Community homes for the mentally ill: A failure of policy implementation
In 25 plus year of writing about state and local government, we are often stunned by how much time and attention goes to creating policies and processes and how little time and attention goes to policy implementation.
There’s no better evidence of the chasm between policy vision and policy implementation than the photos on this page, which were pulled from a January legislative audit of community-based living arrangements for the mentally ill in Nevada.
We’re not talking about a few bad actors here. The performance audit of the Division of Public and Behavioral Health looked at 37 provider homes. “We observed serious, deficient conditions in all 37 homes inspected,” the audit reported. “Although the Division developed policies and procedures to inspect provider homes, staff implementation of procedures is inadequate.”
This isn’t the first time that Nevada officials have learned about community living problems for the mentally ill. Newspapers reports about deplorable conditions in the last few years resulted in a slew of new policies, including standards established in 2014 for certifying providers, and clear requirements to inspect homes regularly.
Two Nevada agencies, which are part of the behavioral health division, oversee providers. One operates in the southern part of the state. The other in the north. The policy for Southern Nevada Adult Mental Health Services, effective April 2016, says its home placements for the mentally ill provide “independent living with the security of monitoring, continued support and behavioral skills training in a scattered site community Center.” A similar policy exists in the north. More legislation was passed in 2017 providing for certification and regulation of community-based homes.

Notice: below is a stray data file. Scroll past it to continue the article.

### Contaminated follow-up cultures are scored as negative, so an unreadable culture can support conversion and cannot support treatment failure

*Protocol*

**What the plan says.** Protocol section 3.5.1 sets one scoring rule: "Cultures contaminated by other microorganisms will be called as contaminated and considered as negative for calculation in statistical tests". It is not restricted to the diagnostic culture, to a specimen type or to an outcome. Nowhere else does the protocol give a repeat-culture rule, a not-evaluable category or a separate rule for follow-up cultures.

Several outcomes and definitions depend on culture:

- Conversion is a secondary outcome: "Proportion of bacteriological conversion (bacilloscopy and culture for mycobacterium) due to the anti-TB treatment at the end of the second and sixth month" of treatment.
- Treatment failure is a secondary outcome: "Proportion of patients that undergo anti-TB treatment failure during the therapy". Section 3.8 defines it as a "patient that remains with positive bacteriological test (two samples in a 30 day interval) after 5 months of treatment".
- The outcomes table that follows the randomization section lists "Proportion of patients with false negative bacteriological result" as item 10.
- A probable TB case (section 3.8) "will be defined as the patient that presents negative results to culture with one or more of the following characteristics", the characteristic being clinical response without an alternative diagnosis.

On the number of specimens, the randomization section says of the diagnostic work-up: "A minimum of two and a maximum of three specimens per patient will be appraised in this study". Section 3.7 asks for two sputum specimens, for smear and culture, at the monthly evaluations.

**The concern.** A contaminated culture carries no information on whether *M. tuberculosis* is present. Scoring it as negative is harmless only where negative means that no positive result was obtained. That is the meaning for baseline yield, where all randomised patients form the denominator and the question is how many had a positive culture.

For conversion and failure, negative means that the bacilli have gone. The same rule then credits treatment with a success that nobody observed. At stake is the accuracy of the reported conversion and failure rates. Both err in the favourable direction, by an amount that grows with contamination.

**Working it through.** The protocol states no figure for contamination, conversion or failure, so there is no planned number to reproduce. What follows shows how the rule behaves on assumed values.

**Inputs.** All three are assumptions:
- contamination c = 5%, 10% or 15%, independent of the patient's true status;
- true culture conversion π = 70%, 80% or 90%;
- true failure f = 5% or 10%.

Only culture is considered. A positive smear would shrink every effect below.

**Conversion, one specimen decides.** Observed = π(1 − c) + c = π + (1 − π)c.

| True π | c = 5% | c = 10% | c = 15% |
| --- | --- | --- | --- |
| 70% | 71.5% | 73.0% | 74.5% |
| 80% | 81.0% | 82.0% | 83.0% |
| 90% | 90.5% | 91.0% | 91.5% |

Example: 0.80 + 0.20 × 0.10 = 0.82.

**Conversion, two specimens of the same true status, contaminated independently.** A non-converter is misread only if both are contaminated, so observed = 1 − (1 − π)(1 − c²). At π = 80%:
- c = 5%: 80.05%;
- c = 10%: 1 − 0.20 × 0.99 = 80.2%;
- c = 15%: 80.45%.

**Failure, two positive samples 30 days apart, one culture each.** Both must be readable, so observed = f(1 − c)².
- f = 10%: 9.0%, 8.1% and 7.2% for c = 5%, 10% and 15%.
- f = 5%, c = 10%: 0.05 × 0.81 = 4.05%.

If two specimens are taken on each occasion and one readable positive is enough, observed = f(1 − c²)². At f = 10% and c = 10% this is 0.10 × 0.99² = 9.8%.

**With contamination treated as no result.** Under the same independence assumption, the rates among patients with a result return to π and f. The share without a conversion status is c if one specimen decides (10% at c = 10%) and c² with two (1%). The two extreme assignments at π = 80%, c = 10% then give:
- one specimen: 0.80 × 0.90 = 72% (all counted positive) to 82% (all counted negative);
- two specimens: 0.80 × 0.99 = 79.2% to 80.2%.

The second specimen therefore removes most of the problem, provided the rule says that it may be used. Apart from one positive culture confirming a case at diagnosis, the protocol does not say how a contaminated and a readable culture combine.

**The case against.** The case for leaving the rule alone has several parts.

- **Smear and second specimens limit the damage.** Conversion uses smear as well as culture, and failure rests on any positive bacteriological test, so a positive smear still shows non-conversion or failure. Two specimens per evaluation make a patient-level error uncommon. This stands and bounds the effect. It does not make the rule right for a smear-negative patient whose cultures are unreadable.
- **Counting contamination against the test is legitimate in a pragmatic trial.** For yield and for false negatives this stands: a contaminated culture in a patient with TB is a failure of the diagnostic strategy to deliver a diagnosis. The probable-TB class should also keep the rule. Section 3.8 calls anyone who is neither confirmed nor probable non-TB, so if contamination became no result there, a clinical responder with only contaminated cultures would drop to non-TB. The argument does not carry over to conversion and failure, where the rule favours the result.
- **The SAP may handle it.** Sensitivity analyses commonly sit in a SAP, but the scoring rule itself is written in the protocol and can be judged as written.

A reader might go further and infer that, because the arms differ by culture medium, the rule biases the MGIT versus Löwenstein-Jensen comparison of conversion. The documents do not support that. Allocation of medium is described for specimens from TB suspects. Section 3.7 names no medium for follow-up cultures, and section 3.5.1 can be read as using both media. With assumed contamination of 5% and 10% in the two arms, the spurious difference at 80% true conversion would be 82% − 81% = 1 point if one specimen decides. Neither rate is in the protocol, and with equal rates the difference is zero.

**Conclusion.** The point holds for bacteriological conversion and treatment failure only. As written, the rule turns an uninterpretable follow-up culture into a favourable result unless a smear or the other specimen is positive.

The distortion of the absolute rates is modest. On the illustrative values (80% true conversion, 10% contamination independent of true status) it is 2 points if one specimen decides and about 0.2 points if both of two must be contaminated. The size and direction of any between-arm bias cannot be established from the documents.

Currently, providers get an average of $1450 a month from the state for each resident and may also receive funding from the federal government via Social Security Administration disability checks. An average of four residents are housed in each home. The audit alludes to the temptation that some providers may have to skimp on services, care and basic home maintenance. “Providers operate a business that inherently is driven by a profit motive. In the absence of adequate inspection and certification activities, providers may limit their level of care to maximize profits at the detriment of client services.”
On Friday, The Nevada Independent reported that the Nevada Department of Health and Human Services had immediately responded to the situation and would re-inspect 105 “community-based living arrangement” homes. The department’s director, Richard Whitley, was also clearly stunned by the audit and the photos that accompanied it, and baffled that agency inspectors had missed the problems witnessed by auditors. “If you read the audit, you see that they were in facilities that we were in days before, so . . . how did they see something that we missed or didn’t report?” Whitley told reporter Megan Messerly. “To see that we’ve been out there and didn’t act on seeing what the auditors saw, I have to know why that is and fix it now.”